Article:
At 23 years old, I was retired.
No, I wasn’t some eccentric billionaire. I was your average disabled American placed on Social Security.
At 24, I began a stint tutoring at the Good News Rescue Mission in the Women’s Day Program.
Education was and always has been the equivalent of freedom to me. It’s why I’d get burned out by recess half-way through the year, and spend a semester in the library learning about art, science and psychology with my ‘other’ friends– books!
Education is the catalyst to change all perceptions of self and your heretofore thought of truth about the world around you.
Having gotten back into a college career, what with all the free time on my hands, I joined the Women’s Day Program to assist women in transition navigating an often difficult process of applying to junior college; obtaining their GED’s and taking college
entrance exams, setting up orientations, meeting with counselors, identifying their areas of interest in education, passions, goals, and to acquire necessary tools needed to prepare for examination.
I did this all for purely selfish reasons. I needed to know that I, too, could change the entire course of my life. I was a woman in transition.
An Uncle asked me, post being placed on SSI/SSDI why I’d chosen to go to college when my “entire life is set!” I to this day never understood the question. Did I seem like someone who had no hopes or dreams beyond securing the bare minimum? The bottom rung?
It got worse when after telling my psychiatrist that I’d been given a $40,000 scholarship to a university, replied “don’t stress yourself out, be a Walmart greeter!” These experiences are important because I could share them with the women I tutored, who were often barely literate and had been chastised for being human time and again.
We’d talk about what it was to female, and to do math. To be thought of as a dark-skinned woman in Redding and instantly saw as less-than. As stupid, and called as such. One of the most pressing problems was the way our peers treated us. If we couldn’t find support in the home, our schools surely could offer it, right?
Not the case in Shasta County, where priorities ran to children whose parents were of wealth and the proper coloring. Otherwise you flew under the radar.
Tired of being told, time and again that we were of no viable, lasting use to society, it’s no surprise that these women and I should end up in the same room at the same time, and for much the same reason. I may have been the tutor, but I was there to learn a much more valuable lesson about who I thought I was.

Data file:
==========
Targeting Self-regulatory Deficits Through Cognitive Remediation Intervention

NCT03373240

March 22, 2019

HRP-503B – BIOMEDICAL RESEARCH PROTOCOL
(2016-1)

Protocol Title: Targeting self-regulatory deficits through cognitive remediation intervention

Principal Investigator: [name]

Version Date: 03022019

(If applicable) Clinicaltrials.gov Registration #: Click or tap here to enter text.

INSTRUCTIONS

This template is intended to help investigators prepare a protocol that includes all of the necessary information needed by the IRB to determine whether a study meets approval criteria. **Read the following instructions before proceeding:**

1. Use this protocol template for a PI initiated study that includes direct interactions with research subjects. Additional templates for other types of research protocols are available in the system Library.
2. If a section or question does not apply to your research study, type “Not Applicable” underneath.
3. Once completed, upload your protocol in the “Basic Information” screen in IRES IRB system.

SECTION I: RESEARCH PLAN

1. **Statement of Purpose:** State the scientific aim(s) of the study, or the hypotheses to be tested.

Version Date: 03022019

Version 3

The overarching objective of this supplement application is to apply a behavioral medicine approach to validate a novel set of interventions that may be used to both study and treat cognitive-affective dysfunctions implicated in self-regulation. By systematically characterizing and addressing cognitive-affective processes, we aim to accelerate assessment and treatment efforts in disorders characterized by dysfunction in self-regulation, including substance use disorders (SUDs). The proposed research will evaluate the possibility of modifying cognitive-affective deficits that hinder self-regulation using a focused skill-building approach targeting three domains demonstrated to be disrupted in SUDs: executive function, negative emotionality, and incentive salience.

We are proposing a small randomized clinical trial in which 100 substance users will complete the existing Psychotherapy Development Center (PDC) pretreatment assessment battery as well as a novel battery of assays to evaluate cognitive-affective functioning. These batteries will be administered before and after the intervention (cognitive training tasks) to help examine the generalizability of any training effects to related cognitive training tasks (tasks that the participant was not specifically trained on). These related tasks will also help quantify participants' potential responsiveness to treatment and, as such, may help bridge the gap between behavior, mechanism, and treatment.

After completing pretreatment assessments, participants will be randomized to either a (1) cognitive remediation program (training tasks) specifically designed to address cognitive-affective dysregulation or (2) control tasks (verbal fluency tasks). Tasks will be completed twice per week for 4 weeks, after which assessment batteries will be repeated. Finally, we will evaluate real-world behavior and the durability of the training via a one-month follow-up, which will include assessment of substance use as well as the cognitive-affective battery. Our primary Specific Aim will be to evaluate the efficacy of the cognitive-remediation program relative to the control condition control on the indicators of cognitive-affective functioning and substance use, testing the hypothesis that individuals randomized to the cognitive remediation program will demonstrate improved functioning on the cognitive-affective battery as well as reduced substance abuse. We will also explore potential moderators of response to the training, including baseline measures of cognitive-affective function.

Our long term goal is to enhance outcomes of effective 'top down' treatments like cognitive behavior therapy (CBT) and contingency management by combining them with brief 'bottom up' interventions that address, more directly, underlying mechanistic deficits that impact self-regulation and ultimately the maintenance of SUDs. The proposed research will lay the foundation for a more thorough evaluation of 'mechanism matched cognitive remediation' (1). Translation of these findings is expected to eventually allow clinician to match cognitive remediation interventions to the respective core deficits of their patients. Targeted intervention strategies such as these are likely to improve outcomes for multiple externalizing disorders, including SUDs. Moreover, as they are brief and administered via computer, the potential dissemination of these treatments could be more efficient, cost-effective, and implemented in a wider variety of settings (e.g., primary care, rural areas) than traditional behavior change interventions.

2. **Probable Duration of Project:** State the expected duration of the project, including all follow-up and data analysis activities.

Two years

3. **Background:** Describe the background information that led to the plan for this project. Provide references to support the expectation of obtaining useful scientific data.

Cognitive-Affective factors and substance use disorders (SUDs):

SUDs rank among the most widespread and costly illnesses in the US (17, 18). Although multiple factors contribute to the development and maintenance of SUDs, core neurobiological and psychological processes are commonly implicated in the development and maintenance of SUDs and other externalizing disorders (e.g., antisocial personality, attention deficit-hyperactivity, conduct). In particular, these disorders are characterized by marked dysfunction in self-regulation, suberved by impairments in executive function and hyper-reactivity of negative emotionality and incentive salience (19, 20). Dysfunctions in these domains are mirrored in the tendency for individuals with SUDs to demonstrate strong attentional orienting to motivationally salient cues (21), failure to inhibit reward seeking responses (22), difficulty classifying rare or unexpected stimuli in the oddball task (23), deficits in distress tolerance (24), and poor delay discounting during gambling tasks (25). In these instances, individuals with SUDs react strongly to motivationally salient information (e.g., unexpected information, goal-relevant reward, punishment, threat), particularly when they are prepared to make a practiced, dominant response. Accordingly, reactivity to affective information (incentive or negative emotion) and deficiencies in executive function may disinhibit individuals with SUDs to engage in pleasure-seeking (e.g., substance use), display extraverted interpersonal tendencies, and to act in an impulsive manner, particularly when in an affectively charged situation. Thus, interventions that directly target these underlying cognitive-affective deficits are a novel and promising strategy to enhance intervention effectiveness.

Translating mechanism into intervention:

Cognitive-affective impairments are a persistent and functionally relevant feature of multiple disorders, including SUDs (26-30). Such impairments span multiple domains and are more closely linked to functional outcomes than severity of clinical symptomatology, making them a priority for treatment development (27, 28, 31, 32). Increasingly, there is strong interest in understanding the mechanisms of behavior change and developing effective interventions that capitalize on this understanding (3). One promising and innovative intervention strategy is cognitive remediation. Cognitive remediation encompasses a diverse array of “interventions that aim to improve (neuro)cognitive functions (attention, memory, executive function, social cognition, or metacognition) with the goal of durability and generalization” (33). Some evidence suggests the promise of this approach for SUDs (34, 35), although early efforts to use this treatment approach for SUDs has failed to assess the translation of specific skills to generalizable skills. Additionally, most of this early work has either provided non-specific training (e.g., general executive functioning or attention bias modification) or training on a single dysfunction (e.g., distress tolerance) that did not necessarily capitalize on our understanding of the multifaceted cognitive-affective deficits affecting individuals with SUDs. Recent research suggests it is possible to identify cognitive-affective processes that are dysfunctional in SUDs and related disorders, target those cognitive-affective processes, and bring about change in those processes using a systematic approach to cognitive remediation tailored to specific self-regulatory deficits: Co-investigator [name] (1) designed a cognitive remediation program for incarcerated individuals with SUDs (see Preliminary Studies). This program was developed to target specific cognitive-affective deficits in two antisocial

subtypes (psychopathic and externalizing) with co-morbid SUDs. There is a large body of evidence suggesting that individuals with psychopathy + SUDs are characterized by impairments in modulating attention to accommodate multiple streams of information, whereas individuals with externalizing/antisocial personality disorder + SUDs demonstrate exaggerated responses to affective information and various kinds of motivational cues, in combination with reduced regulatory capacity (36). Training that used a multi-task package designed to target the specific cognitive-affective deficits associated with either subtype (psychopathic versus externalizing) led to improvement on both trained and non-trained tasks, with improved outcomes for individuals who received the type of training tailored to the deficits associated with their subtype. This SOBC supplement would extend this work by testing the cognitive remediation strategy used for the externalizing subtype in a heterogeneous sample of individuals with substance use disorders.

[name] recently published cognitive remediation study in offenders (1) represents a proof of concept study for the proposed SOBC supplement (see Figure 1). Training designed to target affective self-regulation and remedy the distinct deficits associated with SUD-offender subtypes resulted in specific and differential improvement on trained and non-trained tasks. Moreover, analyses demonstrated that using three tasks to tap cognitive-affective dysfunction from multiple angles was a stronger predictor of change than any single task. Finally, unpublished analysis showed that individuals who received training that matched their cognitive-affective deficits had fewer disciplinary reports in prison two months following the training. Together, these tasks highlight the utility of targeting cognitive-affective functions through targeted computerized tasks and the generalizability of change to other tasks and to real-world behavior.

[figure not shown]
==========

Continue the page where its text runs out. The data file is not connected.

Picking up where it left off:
To say I identified with the plights of aged out foster youth, recovering drug addicts, survivors of domestic abuse, the mentally unsound, to that of jobless, single mothers left by men that said they’d always be there… Well, in some form or another, eventually I’d come to understand what it felt like through my own life experiences, for sure. For now, I saw my face in theirs, and a need to help.
There is this constant misunderstanding about what it means to be homeless. When you walk downtown in any town, often you’ll see some of the most desperate and perhaps even exploitative in nature of the situation. Having worked with and gotten to know this community intimately; living within close range of them for three years, preparing and serving them meals, and calling ambulances for those having difficulty with the darkest of demons, I know homelessness is not one size fits all.
I think of these women I saw working desperate to overcome odds you may have the good fortune to never know. And the children we often seem to forget accompanying their families into the situation. Most of the homeless community seeking the services we like to rant and rave about being “used and abused” I have known looks a lot like people working to get themselves out and away from it. People in their right minds, working to get the hell out of that situation.
When something irritates me, be it the minutiae of life, some request or complaint about what in the grander scheme of reality is so obviously not important, I like to take myself back to those mornings downtown on Market Street, in a dimly lit room, full of aspirations and hope.
We women opened our sessions holding hands in a circle, as equals seeking a similar goal of growth. Beginning with a powerful quote about education and self-betterment, then a prayer to the patron saint of education, we’d finish and immediately begin the business of changing ourselves first, and then the world. Because that’s how all great people do.